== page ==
3.12 Equations of Lines

3.12 Equations of Lines

There is a direct relationship between algebra and geometry in that it's possible to represent spaces, lines, and shapes using equations. Often, the x and y axes of a coordinate space form the variables of an equation where their values are dependent upon constants and other literal expressions.

Both sides of the equation must be equal, and y is said to be equal to x. Thus, when plotting a point on the graph according to this equation, if x = 1, then y must also be 1, giving the point (1,1). Likewise, if x = 5, then y must also equal 5, giving the point (5,5). If all the possible points that satisfy this equation could be plotted on a graph, they would form the line shown. In other words, every point on this line satisfies the equation y = x. Thus, this equation represents a line, hence, the name linear equation.


You can determine whether a point rests on a line by using the line's equation. Substitute the x and y coordinates for the equation variables. If the two sides of the equation balance, then the point is on the line. Otherwise, the point is not on the line.

3.12.1 X and Y Intercept

It is implied that y = x is not the only equation that can draw lines. All other linear equations can form lines too, such as y = x 5. This will also draw a line. The point where a line intercepts the x axis (where y = 0) is called the x intercept, and the point where a line intercepts the y axis (where x = 0) is called the y intercept.

Thus, given the equation y = x 5, calculate the x intercept. In order to find the point that intercepts the x axis, y must be 0. So, substitute 0 for y.

  • x 5 = 0


  • x = 5

Therefore (5,0) is the x intercept.

Given the same equation, where is the y intercept? The y intercept is the coordinate where x is 0. So:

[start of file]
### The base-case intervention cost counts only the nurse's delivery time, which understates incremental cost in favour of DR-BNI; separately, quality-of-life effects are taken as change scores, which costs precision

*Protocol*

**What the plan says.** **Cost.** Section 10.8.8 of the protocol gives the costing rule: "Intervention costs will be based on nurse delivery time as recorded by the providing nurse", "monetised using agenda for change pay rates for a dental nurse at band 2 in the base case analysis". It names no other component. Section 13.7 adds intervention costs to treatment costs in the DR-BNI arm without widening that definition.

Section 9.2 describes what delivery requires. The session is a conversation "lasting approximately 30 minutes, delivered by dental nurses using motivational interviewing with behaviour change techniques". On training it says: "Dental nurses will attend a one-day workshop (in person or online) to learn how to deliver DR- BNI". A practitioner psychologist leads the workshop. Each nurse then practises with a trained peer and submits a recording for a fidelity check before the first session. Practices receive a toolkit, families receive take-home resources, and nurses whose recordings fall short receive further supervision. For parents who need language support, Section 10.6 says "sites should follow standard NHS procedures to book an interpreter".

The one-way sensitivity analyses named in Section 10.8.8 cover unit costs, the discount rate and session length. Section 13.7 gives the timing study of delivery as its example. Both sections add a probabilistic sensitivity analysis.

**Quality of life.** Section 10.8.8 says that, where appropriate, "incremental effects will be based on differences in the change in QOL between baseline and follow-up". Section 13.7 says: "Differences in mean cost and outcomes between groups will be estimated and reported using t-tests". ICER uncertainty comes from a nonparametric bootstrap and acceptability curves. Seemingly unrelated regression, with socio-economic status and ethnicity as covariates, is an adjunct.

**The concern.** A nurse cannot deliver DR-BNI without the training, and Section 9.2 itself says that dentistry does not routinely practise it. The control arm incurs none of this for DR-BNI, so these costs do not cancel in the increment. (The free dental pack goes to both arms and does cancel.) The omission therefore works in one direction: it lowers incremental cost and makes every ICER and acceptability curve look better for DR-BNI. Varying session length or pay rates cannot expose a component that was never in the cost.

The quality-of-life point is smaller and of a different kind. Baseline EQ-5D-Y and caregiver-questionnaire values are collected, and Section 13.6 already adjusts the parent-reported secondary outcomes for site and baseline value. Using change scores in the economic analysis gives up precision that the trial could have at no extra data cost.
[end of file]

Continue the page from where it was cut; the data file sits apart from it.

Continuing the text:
• y = x 5

The y intercept will be 5.

In short, wherever an equation of a line is written as y = x + b, b will always be the y intercept.

3.12.2 Gradients (Slopes)

From most lines plotted on a graph, a right triangle can be formed. The diagonal of this triangle represents the most direct route from point A to point B. If the diagonal is avoided, then in order to travel from A to B we must travel some distance along the x axis and then up or down on the y axis. This route represents the other two sides of the right triangle.


On a graph, you always move along x first and then y.

Consider the two lines in Figure 3.25. Each line has a slope, or gradient. Lines angling to the left are said to have negative slope. Lines inclining to the right have positive slopes. To calculate the slope of a line, the length of the opposite side of the right triangle is divided by the adjacent side. Thus, given two coordinates for any two points on the line, the slope can be determined.

image from book
Figure 3.25

The gradient of a line is the same as the tangent ratio (tan = opposite / adjacent) for a right triangle. For this reason, a line with a slope of 1 has an angle of elevation of 45 degrees since tan1=45.

3.12.3 Slope Intercept Equation

The equation for a straight line is y = mx + b, where m is the slope of a line and b is the y intercept of a line. Thus, if the slope is 2 and the y intercept is 5, then the equation will be y = 2x + 5.


Two lines that are parallel have the same slope. Two lines are perpendicular if the product of their slopes equals 1.

Introduction to Game Programming with C++
Introduction to Game Programming with C++ (Wordware Game Developers Library)
ISBN: 1598220322
EAN: 2147483647
Year: 2007
Pages: 225
Authors: Alan Thorn

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